Government and industry will prepare the UK for the roll-out of hydrogen fuel cell electric vehicles (FCEVs).
The £11 million investment will:
This is part of the UK government’s drive to become a global leader in ultra-low emission vehicles and follows news earlier this month (October 2014) that Toyota has chosen the UK as one of the first markets for its FCEV when it goes on sale next year.
It is just one of the ways that government plans to decarbonise road transport alongside battery electric vehicles (EVs) and plug-in hybrids with £400 million of support available in the current Parliament and £500 million committed in the next.
Of the £11 million announced on 9 October 2014, £7.5 million will come from government and £3.5 million from industry:
Speaking in Japan where he met executives at Honda, Nissan and Toyota, Mr Hancock said:
“Britain has become one of the best places in the world to build cars, with the value of those we export outstripping imports for the first time in a generation, but we want to go further.”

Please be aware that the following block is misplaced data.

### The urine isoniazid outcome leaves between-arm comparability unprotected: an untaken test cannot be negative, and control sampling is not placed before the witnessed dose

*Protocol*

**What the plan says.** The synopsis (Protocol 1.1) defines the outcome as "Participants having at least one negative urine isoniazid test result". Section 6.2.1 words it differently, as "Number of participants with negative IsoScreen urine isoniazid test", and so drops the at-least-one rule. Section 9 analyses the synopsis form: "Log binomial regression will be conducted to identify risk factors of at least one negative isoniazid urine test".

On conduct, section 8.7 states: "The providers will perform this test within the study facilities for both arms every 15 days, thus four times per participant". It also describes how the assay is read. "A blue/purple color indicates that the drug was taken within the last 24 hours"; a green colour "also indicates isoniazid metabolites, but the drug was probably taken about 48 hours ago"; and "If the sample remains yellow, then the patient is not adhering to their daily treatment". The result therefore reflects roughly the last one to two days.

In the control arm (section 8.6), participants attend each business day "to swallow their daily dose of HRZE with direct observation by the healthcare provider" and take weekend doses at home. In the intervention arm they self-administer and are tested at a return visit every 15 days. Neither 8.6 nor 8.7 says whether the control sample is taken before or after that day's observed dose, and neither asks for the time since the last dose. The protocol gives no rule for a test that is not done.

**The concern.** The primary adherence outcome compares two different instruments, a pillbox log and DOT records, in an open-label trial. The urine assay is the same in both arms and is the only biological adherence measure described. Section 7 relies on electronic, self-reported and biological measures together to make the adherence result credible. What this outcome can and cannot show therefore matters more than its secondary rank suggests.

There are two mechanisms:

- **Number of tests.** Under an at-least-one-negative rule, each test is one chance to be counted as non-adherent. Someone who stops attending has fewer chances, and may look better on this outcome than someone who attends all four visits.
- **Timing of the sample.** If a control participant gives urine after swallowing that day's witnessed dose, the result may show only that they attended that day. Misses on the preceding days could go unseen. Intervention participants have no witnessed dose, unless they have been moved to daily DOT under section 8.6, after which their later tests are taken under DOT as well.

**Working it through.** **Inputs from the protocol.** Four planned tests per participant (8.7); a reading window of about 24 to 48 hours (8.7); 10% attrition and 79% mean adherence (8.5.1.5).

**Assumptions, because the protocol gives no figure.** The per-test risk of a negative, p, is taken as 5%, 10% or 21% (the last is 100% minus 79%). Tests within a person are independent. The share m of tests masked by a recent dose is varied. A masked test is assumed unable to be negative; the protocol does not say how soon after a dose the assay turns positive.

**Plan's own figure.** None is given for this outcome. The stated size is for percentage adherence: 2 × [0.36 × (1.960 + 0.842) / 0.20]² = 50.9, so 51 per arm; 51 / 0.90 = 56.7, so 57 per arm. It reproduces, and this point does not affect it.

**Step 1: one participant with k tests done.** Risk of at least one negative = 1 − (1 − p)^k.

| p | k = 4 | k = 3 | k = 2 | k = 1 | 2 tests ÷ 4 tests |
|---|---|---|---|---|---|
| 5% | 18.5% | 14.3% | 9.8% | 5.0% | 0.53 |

“Hydrogen cars present us with a huge economic opportunity and can bolster our internationally renowned automotive industry. We want to make the UK one of the best places in the world to design, manufacture and sell ultra-low emission vehicles.”
“Government will work in true partnership with industry so the potential benefits are realised by businesses and consumers across the UK.”
Transport Minister Baroness Kramer said:
“By 2040 all new cars and vans will be ultra-low emission vehicles and this could be delivered by a variety of technologies, including plug-in hybrids, pure EVs and hydrogen. We want to ensure that support is there for all of these vehicles and that the UK continues to lead the pack in providing the right infrastructure to drive the switch to electric.”
The programme follows on from the work undertaken by the UKH2Mobility project – which brings together leading businesses from the automotive, energy, infrastructure and retail sectors with government – to provide a ‘roadmap’ for the introduction of fuel cell vehicles and hydrogen refuelling infrastructure in the UK.
Establishing 15 hydrogen refuelling stations by the end of 2015 will represent a significant first step towards the initial national network of 65 identified by UKH2Mobility.